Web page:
"For expression data, a Gene x Experiment numeric matrix containing gene expression values (FPKM) was built to compute the Pearson correlation coefficient for every pair of experiments, after removing genes with zero expression values across. For TF ChIP-seq data, a Genomic regions x Experiments binary matrix indicating presence or absence of a peak in that region for that experiment was built to compute correlation values between each pair of experiments. Genomic regions were defined by merging the complete list of peaks for a dataset using BEDTools (Quinlan and Hall, 2010), to find non-overlapping genomic regions. For CAGE-seq data, we built a Genomic regions x Experiments numeric matrix of non-overlapping regions containing CAGE expression values (RPM) in at least one experiment to calculate the Pearson correlation coefficient for each pair of experiments.
[…]
When the user uploads a file, we compute an approximation of correlation values between the file and every experiment in a dataset using the following rules:
• For HeatRNAseq, if a gene is present in the dataset but not in the user file, it is assigned a zero expression value. If a gene is present in the user file but not in the dataset, it will be ignored.
• For HeatChIPseq, if a peak in the user file does not overlap any regions in the dataset, it will be discarded.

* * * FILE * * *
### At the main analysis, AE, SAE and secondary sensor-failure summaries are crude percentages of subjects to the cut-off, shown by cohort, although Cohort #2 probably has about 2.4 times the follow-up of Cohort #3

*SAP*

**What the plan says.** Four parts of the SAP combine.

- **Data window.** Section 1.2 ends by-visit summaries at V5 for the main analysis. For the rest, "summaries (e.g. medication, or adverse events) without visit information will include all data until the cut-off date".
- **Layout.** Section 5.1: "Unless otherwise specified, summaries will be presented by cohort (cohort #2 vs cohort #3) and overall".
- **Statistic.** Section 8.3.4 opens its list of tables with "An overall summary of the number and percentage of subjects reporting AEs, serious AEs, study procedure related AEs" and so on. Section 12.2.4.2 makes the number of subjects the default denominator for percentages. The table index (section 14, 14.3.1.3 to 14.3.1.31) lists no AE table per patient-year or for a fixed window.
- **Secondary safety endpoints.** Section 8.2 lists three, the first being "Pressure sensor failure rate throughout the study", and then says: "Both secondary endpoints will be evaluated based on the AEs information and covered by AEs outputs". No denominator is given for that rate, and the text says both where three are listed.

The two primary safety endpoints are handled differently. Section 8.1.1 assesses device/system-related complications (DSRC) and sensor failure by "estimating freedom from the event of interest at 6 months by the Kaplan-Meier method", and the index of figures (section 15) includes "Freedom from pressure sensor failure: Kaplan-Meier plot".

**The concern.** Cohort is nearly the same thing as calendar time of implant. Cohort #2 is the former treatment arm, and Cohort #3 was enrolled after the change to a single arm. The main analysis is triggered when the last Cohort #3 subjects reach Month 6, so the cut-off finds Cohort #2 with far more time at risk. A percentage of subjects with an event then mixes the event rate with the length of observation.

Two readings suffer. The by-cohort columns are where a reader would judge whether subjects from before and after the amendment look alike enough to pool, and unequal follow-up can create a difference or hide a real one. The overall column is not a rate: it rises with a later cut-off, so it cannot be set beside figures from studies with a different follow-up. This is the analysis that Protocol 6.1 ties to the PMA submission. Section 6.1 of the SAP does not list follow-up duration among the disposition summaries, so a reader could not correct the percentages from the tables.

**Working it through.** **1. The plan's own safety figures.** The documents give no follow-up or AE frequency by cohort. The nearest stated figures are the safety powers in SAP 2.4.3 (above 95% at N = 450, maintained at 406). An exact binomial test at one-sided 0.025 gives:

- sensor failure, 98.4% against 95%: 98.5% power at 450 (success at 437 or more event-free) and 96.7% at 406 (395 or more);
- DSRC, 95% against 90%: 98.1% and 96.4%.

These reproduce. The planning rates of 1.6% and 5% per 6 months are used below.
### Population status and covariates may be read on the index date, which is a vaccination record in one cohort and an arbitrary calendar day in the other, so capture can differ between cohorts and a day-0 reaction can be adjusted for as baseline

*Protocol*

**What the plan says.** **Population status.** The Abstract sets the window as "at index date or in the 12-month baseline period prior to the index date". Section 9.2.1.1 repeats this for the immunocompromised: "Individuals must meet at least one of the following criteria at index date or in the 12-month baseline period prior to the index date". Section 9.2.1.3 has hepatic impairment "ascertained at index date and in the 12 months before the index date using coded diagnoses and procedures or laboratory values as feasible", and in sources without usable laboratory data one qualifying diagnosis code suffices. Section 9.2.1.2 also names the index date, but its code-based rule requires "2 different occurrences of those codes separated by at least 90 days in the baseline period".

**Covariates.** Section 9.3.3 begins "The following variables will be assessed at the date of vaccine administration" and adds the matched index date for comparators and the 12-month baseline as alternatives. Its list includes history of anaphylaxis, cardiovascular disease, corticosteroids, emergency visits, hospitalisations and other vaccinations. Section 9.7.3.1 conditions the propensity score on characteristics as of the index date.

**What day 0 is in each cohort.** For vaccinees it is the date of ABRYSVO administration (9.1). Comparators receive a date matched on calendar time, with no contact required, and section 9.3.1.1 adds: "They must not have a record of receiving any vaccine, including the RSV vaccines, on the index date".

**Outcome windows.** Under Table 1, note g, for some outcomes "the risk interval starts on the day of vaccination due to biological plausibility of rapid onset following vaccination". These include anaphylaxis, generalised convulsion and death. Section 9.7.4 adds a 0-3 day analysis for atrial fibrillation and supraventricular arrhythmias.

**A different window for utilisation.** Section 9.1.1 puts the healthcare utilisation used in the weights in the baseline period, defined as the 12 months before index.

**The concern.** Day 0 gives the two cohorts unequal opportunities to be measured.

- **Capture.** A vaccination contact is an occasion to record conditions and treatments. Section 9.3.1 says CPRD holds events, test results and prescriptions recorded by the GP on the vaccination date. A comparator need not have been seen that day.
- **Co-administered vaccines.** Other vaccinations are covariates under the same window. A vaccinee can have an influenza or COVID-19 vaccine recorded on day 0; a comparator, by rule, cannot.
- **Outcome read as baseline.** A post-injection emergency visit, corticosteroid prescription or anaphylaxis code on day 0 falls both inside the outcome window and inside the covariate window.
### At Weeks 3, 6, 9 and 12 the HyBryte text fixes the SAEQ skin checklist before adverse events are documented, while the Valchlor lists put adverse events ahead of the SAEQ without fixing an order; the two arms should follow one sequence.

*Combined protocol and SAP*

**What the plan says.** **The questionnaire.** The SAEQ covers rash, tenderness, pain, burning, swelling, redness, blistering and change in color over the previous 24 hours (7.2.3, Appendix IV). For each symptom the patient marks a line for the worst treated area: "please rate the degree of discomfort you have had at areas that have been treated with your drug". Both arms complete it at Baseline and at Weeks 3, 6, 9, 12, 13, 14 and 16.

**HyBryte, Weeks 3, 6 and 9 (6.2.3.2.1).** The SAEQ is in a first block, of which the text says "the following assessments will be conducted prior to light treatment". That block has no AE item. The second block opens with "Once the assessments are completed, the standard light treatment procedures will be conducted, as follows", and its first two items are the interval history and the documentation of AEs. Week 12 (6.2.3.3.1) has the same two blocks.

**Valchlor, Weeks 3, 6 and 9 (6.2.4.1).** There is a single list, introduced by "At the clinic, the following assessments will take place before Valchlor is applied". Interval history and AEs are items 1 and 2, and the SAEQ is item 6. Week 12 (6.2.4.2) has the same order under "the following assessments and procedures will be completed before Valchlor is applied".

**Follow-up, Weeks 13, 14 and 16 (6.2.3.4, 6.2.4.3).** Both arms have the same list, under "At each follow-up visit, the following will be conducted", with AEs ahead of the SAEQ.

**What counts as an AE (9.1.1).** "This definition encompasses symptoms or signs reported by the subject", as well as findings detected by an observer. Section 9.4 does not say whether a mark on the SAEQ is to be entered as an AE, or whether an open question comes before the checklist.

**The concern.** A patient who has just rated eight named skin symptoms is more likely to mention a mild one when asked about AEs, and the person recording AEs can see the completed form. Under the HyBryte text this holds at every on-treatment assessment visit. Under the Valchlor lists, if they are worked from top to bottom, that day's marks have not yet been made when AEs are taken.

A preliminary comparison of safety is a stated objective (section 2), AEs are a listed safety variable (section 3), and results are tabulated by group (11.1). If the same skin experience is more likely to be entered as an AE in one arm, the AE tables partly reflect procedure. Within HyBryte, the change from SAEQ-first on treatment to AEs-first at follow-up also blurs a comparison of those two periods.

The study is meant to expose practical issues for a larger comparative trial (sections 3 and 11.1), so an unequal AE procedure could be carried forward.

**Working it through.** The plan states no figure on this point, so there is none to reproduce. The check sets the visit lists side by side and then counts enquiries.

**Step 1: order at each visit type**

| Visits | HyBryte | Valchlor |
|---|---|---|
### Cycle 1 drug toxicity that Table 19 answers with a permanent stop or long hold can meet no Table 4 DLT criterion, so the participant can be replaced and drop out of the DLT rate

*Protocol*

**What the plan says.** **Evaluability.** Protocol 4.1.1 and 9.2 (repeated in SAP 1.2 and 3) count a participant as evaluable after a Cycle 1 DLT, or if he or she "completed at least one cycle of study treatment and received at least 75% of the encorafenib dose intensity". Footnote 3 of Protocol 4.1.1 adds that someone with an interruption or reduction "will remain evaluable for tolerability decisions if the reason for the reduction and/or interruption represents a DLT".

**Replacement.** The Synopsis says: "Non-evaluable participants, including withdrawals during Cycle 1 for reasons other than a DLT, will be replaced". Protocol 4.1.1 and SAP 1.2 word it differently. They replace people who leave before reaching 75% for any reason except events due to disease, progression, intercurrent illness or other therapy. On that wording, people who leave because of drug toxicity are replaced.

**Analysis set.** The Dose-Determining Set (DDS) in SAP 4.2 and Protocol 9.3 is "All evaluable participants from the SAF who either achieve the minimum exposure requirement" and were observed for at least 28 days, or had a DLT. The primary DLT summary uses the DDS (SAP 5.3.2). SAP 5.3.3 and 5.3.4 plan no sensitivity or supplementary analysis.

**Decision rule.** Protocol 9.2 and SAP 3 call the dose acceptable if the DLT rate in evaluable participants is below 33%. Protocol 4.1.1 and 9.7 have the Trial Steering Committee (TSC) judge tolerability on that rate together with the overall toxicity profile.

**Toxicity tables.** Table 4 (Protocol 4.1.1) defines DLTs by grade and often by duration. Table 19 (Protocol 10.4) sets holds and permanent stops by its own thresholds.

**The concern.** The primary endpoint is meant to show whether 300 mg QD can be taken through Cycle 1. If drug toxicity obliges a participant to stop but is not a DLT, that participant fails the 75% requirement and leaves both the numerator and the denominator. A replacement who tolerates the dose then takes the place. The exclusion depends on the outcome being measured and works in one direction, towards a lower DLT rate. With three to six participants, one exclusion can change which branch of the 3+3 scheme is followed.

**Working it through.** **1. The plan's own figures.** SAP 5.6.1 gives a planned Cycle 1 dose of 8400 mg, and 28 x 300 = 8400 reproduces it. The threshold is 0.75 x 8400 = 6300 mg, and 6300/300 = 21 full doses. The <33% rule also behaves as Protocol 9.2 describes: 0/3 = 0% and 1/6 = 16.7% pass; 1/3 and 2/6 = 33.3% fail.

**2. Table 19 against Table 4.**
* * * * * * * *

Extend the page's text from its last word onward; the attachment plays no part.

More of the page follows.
• For HeatCAGEseq, if a CAGE peak in the user file does not overlap any CAGE peak in the dataset, it will be discarded."

There is plenty of reason for why this should not work, and greatly underestimate the correlation value of the user file against all other experiments in the datasets: differences in library preparation methods and sequencing protocols, as well as differences in the bioinformatics pipeline. And indeed, like reported in supplementary figure 1, the top correlation value may be quite low. But:
- Sometimes, like the three examples of the application, it works like a charm. We were quite surprised by this. Details to recreate each example is available on the instructions of each sub-applications, section 2.2. It is really straight-forward.
- The bias is mostly toward underestimating correlation values, and more importantly, the bias should be somewhat constant across all experiments of a dataset, so the most correlated experiments, even if lowly correlated, could still be meaningful.

Could we did better?

Pearson Correlation value is insensitive to linear transformations of the data, which is always that. It is somewhat robust to moderately nonlinear transformations of the data to.

Since it is a “one against all” case, we cannot apply batch effect correction method such as combat, because we have only one experiment in a batch, and hundreds in the other.

Quantile normalisation, upper-quantile normalisation, TMM and z-score did not improve this situation that much, according to my exploratory tests (the code is not quite as clean as I wish, sorry):

https://github.com/gdevailly/H...
https://github.com/gdevailly/H...
https://github.com/gdevailly/H...

Should we use Spearman or Kendall instead of Pearson? I am quite open to this question, I have heard about as many argument in favour of Spearman as in favour or Pearson. However, R implementation of Spearman CC is *much slower* than its implementation of Pearson CC, which mean that we may not be able to compute 8.555 correlation values for the GTEx dataset in less than a minute, as we are now. It should be noted that for binary data (which is how we summarised ChIP-seq data), it does not make any difference.

Please, do not hesitate to ask for more information, or to provide feedback.
Yours,

Guillaume Devailly